How to Harness Clinical Neurology Data for the Greater Good

Electronic medical records from neurologists' offices are going into a practice-based research network in Evanston, Ill. It's part of an academic medical center's initiative to harness the data for scientific and clinical purposes. In a journal article researchers offer tips on replicating their system.

Researchers at North Shore University HealthSystem in Evanston, Ill. leveraged electronic medical records (EMR) to create a futuristic Neurology Practice-Based Research Network .

Reporting in October’s Neurology Clinical Practice, pre-published online Sept. 25, lead author Demetrius Maraganore, MD, medical director of NorthShore’s Neurological Institute, discusses, in practical terms, how to initiate similar efforts. The article is entitled “Quality improvement and practice-based research in neurology using the electronic medical record.”

The care transformation initiative targeted 10 neurologic disorders. Those are: brain tumors, epilepsy, migraine, memory disorders, mild traumatic brain injury, multiple sclerosis, neuropathy, Parkinson, restless leg syndrome and stroke. Informatics methods included building and implementing structured clinical documentation support (SCDS); electronic data capture; enrollment; data quality and reports; quality improvement projects; clinical decision support tools subgroup-based adaptive assignments and pragmatic trials; and DNA biobanking. A step-by-step description follows:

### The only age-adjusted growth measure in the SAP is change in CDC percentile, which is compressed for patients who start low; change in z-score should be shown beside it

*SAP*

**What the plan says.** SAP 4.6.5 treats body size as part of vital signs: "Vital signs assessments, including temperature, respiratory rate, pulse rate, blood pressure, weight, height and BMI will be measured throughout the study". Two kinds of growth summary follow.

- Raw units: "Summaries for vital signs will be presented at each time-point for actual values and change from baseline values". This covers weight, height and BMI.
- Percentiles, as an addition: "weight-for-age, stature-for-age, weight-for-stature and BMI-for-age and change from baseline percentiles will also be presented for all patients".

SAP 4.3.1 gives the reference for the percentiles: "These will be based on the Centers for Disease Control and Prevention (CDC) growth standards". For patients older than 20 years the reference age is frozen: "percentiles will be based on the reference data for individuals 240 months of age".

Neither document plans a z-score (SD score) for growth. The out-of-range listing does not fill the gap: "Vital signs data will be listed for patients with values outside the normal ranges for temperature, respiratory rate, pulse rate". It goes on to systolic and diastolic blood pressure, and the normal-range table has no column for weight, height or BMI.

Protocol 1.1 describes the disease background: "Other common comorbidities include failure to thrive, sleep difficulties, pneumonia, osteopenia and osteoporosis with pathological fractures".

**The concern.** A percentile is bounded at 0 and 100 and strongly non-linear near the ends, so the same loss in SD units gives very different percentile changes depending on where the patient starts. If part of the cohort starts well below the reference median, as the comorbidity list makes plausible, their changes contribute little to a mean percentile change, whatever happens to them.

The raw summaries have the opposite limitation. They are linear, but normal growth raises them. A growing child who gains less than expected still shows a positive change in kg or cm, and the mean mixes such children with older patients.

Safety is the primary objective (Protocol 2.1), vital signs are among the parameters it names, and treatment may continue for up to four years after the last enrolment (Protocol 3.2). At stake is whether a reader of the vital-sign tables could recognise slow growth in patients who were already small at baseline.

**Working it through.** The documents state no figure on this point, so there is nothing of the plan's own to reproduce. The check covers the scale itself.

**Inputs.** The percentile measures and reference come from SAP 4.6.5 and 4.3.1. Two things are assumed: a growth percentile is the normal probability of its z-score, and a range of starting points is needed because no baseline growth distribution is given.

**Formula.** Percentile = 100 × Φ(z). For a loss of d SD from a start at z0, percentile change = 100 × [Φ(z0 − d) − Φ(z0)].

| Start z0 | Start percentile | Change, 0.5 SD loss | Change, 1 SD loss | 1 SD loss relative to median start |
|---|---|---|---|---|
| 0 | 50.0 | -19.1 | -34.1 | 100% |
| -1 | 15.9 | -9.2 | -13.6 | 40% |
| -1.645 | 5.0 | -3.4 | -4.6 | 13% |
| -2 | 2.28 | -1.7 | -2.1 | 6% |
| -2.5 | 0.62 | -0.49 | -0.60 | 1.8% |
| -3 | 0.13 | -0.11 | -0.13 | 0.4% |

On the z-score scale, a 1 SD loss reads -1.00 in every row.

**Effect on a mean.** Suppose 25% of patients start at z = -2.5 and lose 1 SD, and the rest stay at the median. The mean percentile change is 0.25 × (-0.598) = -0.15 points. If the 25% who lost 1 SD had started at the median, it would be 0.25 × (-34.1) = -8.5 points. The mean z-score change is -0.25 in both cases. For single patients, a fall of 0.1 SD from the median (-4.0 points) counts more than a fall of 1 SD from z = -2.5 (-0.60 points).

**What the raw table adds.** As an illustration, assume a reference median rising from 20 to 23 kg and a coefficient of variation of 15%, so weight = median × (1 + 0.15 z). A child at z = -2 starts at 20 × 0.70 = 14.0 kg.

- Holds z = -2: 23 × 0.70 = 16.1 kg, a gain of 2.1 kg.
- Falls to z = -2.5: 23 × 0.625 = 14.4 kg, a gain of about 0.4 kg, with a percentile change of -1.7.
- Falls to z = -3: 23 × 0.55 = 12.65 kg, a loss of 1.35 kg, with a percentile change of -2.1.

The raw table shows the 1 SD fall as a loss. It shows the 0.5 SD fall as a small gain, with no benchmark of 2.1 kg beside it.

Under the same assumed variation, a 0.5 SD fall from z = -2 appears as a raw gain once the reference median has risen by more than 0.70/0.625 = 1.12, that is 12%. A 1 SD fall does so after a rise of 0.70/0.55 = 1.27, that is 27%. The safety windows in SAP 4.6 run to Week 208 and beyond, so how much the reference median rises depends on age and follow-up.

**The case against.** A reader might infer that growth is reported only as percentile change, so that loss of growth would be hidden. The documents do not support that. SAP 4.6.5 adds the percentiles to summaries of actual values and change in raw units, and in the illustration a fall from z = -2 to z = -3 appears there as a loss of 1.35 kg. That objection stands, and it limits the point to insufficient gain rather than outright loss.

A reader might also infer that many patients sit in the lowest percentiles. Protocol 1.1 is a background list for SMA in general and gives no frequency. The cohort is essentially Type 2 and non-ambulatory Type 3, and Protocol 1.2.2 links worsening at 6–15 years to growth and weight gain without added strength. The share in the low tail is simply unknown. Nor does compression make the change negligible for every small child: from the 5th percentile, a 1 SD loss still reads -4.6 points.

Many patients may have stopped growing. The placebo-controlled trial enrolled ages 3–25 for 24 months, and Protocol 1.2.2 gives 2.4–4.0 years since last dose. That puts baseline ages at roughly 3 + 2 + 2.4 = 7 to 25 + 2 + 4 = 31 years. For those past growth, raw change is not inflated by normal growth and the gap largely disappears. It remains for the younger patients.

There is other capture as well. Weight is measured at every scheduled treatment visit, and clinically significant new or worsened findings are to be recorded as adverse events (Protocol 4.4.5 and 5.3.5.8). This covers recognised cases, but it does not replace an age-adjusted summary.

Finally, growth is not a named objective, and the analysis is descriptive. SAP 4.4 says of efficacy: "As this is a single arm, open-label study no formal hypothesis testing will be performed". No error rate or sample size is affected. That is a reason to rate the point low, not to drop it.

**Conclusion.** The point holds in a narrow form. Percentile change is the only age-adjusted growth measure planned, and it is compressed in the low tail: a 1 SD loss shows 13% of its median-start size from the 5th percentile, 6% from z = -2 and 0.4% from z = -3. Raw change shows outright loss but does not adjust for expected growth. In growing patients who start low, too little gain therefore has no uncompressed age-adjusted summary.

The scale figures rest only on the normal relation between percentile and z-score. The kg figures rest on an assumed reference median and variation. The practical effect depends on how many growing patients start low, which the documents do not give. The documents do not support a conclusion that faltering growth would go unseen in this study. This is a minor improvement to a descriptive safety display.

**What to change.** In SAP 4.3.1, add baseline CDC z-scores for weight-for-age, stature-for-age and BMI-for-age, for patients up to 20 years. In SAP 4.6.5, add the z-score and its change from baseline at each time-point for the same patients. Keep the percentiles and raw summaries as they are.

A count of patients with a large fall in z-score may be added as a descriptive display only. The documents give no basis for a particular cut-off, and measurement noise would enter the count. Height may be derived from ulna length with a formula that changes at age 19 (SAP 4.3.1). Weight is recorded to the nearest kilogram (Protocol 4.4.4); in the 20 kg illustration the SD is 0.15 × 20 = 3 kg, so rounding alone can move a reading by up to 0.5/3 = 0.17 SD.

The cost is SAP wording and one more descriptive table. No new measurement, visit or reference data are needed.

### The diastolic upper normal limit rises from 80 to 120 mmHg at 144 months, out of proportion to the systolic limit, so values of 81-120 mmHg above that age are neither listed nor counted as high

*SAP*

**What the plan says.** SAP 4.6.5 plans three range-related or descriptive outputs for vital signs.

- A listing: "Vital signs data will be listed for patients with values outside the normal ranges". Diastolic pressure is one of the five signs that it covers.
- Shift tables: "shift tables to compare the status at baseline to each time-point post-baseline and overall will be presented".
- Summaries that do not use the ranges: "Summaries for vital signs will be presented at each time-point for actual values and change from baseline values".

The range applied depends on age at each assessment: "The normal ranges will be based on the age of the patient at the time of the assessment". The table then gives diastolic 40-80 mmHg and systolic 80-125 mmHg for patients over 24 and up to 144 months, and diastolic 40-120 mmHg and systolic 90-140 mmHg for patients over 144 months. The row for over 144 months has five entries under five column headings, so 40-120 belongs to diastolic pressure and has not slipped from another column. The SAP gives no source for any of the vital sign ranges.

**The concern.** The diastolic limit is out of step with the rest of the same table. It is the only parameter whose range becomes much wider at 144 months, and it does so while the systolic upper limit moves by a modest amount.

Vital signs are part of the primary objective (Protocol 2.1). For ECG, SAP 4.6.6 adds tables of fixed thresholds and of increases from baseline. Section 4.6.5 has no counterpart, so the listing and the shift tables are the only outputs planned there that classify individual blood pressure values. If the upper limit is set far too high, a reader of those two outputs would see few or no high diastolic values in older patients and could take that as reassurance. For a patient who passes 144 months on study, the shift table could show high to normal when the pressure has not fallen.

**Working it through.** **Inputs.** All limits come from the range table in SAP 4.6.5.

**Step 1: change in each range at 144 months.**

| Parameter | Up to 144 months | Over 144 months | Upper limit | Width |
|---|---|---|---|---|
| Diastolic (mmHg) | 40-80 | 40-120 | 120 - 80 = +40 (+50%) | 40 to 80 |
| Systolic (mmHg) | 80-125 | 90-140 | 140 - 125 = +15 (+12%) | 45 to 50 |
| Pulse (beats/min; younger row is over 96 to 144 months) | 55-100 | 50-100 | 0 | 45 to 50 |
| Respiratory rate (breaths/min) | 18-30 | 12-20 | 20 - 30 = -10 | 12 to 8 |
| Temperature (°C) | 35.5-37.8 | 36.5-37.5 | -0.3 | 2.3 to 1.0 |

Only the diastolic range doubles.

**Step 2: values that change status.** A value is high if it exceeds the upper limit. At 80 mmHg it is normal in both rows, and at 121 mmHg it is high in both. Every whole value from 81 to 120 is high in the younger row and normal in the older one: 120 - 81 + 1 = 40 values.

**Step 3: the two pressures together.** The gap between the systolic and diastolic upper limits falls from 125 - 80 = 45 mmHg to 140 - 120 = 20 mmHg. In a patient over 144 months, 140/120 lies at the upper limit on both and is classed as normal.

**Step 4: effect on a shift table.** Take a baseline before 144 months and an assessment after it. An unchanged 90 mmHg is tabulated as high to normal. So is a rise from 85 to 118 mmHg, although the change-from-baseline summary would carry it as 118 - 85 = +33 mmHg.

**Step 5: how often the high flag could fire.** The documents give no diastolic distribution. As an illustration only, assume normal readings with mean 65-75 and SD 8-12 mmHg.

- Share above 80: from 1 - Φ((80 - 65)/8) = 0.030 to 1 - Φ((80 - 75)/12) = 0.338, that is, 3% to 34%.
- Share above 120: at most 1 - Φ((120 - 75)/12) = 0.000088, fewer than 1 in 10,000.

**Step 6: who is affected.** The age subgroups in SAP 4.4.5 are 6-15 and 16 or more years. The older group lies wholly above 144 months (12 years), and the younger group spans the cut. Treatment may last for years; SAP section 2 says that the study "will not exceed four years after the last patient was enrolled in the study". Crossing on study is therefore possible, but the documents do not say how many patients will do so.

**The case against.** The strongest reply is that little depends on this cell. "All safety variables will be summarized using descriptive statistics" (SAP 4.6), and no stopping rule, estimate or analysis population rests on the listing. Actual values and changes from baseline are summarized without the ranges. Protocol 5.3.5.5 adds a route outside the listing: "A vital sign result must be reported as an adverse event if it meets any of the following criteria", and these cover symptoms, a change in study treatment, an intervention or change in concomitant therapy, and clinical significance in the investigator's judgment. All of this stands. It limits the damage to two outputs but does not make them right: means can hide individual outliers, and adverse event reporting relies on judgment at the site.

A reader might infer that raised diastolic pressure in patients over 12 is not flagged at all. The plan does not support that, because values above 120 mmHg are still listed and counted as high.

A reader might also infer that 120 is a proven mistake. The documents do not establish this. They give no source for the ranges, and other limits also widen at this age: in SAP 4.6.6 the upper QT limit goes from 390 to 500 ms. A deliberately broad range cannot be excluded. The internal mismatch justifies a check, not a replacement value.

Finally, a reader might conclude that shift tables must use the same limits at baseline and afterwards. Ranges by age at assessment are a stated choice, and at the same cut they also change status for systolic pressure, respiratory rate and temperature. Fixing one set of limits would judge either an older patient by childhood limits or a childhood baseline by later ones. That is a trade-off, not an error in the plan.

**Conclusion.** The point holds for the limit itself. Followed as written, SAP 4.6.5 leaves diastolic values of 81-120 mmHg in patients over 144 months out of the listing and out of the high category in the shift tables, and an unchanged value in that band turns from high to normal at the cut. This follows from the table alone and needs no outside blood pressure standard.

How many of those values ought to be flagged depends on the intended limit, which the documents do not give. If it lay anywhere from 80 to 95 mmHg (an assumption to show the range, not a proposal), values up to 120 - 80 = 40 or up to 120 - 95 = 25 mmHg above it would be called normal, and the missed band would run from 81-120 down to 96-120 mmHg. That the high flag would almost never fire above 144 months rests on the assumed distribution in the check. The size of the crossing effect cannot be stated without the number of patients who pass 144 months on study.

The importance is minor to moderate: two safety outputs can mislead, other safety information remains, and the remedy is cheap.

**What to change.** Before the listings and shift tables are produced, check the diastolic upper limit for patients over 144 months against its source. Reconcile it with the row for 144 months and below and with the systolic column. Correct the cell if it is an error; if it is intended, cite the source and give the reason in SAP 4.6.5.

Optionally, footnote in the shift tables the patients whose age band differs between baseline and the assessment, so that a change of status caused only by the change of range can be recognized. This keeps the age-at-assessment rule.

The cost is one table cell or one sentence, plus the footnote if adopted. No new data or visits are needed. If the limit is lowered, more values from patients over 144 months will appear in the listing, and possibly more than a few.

• Structured clinical documentation support: Neurologists tested and revised SCDS tools to optimize EMR.
  • Enrollment reports: The team held bi-weekly meetings between neurologists and programmers and created project-specific data marts and--within a month of implementation--tracking reports.
  • Data quality reports: Programmers created data-quality reports to indicate where required information was missing.
  • Descriptive reports (cohorts): Satisticians created quarterly reports including frequencies, medians and ranges for data and score tests.
  • Quality improvement projects and dashboards: Neurologists envisioned three quality improvement projects using SCDS, data and reports.

Researchers regularly communicated the benefits of SCDS”to promote buy-in by physicians and staff.

Next steps include standardizing office visits with SCDS tools; subgroup adaptive assignments using EMR’s 10 neurologic disorders to compare treatments to outcomes; creating a neurology practice-based research network; biobanking and research informatics initiative, they add.